Buried deep in Apple's big iPhone 6 announcement was a small checklist that ticked off its environmental credentials. I cannot overstate how unimportant this was to the full announcement, and the fact that it was even on stage is surprising.
You won't find the checklist in any of the coverage, which focuses entirely on the features and benefits of the new Apple products. There is plenty written about the new Pay feature as well as the design of the Apple Watch, but want to know how green the product is? I found only one story on that and it's mostly a critique of people critiquing Apple's environmental credentials on Twitter.
The checklist itself can be found on the iPhone 6 specs page. What, you've haven't read the specs on the iPhone 6? Oh, well go do that, then scroll all the way to the bottom and you'll find a small checklist.
It's a decent list, but look at how it's presented. The important elements are in darker text so your eye finds them fast, the rest are really secondary. You know it's environmental because it has that cool Apple logo that they roll out once a year.
My intention is not to bash Apple. The company is just reading the market and maybe satisfying that segment that wants to check the "green" box. They know that consumers have a passing interest in the environment and the list is enough for them to say "OK, Apple's got this" and then move on to the cool stuff such as how big and fast it is. When can you take my money?
For companies in the clean tech and clean energy space, this means something much more.
When branding a sustainability, clean-energy or clean-tech company, it's important to keep the true buyer in mind. If you are marketing to a check-box item, then you're not core to the business, making your sales position weak.
Worse, your value proposition won't enable you to charge a fair price, or even a premium, for your products, since "nice to haves" are cheaper than those products that speak to core business needs.
Here are three lessons from Apple's announcement:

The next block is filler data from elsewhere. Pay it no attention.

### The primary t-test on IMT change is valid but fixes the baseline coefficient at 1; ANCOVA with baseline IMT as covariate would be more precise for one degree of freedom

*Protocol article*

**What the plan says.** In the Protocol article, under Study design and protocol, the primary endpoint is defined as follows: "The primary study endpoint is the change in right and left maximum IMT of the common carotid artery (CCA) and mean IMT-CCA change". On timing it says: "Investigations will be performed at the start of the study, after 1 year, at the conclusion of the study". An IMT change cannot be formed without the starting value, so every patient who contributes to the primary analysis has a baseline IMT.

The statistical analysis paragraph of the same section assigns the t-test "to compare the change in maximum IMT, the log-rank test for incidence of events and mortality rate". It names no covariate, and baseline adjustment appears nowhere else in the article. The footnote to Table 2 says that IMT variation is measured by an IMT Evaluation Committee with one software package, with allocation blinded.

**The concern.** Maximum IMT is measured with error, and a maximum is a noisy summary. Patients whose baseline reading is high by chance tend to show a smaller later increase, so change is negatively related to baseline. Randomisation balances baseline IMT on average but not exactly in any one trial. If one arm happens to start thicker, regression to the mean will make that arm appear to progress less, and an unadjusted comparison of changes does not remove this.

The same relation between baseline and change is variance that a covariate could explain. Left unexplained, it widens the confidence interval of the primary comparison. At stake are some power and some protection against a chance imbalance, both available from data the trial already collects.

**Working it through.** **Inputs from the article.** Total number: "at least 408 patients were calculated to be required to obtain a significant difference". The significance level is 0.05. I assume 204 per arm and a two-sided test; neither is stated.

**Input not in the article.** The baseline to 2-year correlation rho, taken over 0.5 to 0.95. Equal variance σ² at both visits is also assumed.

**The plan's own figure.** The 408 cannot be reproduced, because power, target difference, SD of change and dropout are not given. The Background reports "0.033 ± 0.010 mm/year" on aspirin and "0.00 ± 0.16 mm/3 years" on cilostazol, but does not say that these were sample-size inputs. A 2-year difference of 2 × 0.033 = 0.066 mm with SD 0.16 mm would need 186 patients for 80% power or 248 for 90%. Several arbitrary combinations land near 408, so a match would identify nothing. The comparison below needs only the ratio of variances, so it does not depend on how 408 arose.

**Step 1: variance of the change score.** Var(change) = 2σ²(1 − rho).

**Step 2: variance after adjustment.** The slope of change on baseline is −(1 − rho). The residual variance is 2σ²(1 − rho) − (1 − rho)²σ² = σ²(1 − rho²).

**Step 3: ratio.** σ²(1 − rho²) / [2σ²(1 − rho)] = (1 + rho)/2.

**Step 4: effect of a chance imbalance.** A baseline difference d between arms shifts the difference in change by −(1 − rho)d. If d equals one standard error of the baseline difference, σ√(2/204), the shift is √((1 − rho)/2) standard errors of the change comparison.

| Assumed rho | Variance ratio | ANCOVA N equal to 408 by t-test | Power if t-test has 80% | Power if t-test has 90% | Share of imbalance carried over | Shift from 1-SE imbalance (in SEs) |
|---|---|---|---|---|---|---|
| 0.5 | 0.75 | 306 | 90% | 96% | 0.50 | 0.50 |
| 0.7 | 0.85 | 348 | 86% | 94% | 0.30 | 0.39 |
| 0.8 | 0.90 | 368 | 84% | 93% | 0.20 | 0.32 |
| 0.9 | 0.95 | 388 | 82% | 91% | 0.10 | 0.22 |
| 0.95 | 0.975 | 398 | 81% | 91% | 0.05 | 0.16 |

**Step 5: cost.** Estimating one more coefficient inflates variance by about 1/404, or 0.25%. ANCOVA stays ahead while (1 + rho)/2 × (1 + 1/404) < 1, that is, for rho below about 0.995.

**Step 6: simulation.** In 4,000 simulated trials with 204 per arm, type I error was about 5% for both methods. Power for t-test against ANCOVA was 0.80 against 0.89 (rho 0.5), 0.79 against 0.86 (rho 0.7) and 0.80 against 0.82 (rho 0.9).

1. Separate the mission from the message. Tesla makes technologically-advanced cars. Sure, the team wants to disrupt the auto industry and even have an environmental bent by taking on the internal combustion engine. But at its heart it makes cars that are as good or better than anything that Mercedes releases. That's what sells, it's what people want, it's what Tesla makes. No one buys a Tesla just because it's electric.
Yes, you may have a mission of saving the environment, you may even have done the math and realized that if a large portion of the market uses your product, it can reduce water usage, power usage or carbon emissions by massive amounts. But, before any of that happens, the buyers must make a business decision to buy and that decision is based on factors that simply don't include "being green."
2. Focus on the real competition. You may feel like the competition is in the environmental industry, but it isn't. Apple may be committed to putting a glass on its iPhone (and Apple Watch) that uses no arsenic, but first and foremost the glass must work for the phone.
If it's weak, cracks and scratches easily, or doesn't have the right feel, then it wouldn't be on the iPhone. The company may be running entire factories and data centers by solar power, but if that power drives up the cost of doing business or can't support the manufacturing infrastructure, then Apple will just put itself back on the grid.
The plant needs power. How it gets that power is secondary.
Your solution needs to not only be sustainable and provide a positive environmental impact, but also do the job as well, if not better, than what it's replacing.
3. Listen to your sales people. Sales folks are on the front line and constantly getting feedback from customers. They know what works, the competition and the true concerns of their prospects. Listen to them and get their feedback on the messaging. They will know what motivates customers and therefore what should be built into your marketing messages.
Just like in other industries, any advances are only as good as the benefit they bring. And for clean tech and sustainability companies, that benefit must go beyond the environmental impact. After all, no one will buy the iPhone 6 because of its environmental impact.
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